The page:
Digital Medicine: “O Brave New World”
Recently, I participated in an international meeting in Nanjing, China on digital medicine. The meeting was sponsored by the Chinese Society of Digital Medicine and the newly formed International Society of Digital Medicine, both under the leadership of the remarkably energetic and effective professor, Shaoxiang Zhang from Chongqing, China. For my part of the meeting, I reviewed the experience of our health care system with the Epic electronic medical record (Epic Systems Corporation, Verona, Wis.), contrasted with published reports cited in PubMed.
A wide array of topics was covered during this 3-day meeting, ranging from 3-dimensional (3D) creation of various skeletal replacement parts, to big data research projects, to new imaging techniques involving magnetic resonance imaging (MRI), to robot-assisted care of frail, elderly patients, as well as many other interesting digital technologies. This “buffet” of multiple components for the health care systems of the future was both fascinating and a bit daunting. I was particularly impressed with the many presentations on 3D medicine.
Chinese orthopedic surgeons and a small number of their European colleagues have been implanting artificial bones and joints to replace those damaged by trauma or degenerative processes. These surgeons have been using 3D bony replacements for over a year for the repair of a variety of osseous structures, including the femur, the humerus, one or more vertebrae, parts of the skull, and pieces of the rib cage. These replacement parts are designed and manufactured in the hospital utilizing sophisticated digital software that takes information from the patient’s own computed tomography scan to create a bony structure that is exactly like the patient’s original bone. The bony structure itself is created by a 3D printer from a sophisticated mixture of chemical components that, in many cases, includes titanium in a liquid form. The required bone or joint is then hardened and placed into the patient during orthopedic surgery. Recently, an Australian surgeon replaced 2 cervical vertebrae that had been destroyed by a malignancy with a 3D composite vertebral prosthesis.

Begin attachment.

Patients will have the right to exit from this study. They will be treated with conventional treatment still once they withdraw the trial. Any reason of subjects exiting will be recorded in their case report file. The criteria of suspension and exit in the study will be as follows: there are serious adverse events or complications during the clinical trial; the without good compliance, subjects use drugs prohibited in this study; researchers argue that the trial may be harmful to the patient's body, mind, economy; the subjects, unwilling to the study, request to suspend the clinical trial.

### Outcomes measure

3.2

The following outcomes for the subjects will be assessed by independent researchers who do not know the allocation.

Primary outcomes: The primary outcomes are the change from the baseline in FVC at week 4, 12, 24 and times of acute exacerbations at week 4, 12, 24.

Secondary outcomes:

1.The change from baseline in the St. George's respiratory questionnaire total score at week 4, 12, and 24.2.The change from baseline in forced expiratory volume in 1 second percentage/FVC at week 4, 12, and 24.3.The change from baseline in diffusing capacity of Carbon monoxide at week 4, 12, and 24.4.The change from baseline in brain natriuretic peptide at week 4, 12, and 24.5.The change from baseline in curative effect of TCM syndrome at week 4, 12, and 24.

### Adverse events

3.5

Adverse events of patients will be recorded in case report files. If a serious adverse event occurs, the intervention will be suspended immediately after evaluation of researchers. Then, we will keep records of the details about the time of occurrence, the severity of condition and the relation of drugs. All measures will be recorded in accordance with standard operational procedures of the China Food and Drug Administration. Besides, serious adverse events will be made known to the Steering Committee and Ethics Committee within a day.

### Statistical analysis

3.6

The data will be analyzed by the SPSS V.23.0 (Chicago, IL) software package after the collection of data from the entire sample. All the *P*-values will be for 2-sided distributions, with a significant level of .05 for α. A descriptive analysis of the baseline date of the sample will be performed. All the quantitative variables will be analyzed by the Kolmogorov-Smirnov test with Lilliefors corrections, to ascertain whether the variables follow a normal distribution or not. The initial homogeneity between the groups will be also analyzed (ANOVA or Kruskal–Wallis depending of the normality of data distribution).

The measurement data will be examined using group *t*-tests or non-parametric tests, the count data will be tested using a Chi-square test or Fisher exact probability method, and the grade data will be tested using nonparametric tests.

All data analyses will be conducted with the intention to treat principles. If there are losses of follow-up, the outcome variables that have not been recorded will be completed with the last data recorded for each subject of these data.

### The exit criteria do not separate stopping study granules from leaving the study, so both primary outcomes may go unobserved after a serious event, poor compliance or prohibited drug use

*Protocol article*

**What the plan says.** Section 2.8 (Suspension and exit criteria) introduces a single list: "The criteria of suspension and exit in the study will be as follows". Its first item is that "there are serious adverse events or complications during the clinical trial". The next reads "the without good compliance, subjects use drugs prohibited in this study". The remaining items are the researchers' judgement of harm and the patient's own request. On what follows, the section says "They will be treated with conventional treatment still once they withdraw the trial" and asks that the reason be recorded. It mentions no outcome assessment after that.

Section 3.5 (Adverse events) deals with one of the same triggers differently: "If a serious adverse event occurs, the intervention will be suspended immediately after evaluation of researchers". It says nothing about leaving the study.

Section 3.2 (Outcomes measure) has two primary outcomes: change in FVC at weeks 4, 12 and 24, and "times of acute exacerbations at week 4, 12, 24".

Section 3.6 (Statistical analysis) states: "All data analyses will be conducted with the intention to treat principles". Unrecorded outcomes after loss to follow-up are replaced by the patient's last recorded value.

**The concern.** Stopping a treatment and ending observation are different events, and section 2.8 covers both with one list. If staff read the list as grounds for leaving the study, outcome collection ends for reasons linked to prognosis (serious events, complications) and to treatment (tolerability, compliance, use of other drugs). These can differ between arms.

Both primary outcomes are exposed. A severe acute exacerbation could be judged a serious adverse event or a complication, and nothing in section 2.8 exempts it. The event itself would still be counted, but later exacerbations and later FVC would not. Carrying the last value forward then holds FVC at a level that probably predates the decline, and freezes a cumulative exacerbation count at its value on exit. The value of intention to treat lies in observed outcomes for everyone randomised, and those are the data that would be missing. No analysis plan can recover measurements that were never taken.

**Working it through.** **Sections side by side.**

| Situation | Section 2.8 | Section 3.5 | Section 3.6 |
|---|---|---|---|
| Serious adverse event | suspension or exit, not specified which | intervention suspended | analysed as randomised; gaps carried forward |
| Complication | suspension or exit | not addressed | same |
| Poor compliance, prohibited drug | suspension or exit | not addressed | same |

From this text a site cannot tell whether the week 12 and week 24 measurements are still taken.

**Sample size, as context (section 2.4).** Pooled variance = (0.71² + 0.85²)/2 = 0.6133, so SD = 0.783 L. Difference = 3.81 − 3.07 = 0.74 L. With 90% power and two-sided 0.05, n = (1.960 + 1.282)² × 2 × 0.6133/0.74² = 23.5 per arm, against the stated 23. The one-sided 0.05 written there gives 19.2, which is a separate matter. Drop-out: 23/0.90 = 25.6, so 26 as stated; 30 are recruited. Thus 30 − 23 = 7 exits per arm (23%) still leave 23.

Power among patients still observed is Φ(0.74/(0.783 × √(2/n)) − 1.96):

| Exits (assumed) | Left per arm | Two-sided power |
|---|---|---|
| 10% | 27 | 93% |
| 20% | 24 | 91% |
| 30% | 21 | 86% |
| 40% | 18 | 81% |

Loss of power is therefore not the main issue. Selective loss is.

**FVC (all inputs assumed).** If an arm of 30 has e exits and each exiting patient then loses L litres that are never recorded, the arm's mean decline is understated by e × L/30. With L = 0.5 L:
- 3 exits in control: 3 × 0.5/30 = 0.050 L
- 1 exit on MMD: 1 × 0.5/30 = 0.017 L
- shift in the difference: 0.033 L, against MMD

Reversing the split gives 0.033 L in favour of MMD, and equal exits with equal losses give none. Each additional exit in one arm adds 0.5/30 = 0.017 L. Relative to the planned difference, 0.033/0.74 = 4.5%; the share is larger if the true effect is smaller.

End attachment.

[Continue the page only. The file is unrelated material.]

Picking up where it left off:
At this point, the overall clinical experience with these 3D prostheses has been very positive, but many questions remain, such as long-term durability, repair, and resistance to infection. Nevertheless, the fact that the artificial bone is exactly the same shape, length, and volume as the patient’s original bone is truly remarkable. I certainly hope that these futuristic bony replacements will eventually prove to be durable and highly functional. There was even talk at the meeting about the possibility of creating heart valves and internal organs such as the kidney with 3D components that would contain functioning renal tissue fabricated in the laboratory from the patient’s own stem cells. This latter futuristic replacement organ is still only in the earliest stage of development.
Other topics that were discussed during the meeting included the newly created field of “big data” investigation in which medical information from huge numbers of patients is examined and compiled. Such data are available in large national or insurance databases, and potentially important diagnostic or therapeutic comparisons can be made utilizing this digitally stored information. Also of interest was the employment of robots to assist with patient care. Japanese investigators have been working hard at developing robots that could be used for a variety of clinical purposes such as helping to care for elderly and frail individuals. Here, too, the work is in an early stage of development but does appear to be something, like the electronically driven automobile, that will almost certainly become commonplace.
Other speakers reported on new, highly sophisticated MRI protocols that would enable physicians to routinely measure metabolic function and viability of a variety of tissues. A number of presentations involved personal health care products to assist in the care of patients by collecting, saving, or transmitting important clinical data, for example, electrocardiographic information or chronic blood pressure measurements. I came away from this meeting with the sense that in the relatively near future, we will utilize a variety of these new digital devices, some of which will be embedded in patients or in their clothing. Surely, in health care, we are about to face “a brave new world.”
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-Joseph S. Alpert, MD (Editor in Chief, The American Journal of Medicine)
This article originally appeared in the March 2017 issue of The American Journal of Medicine.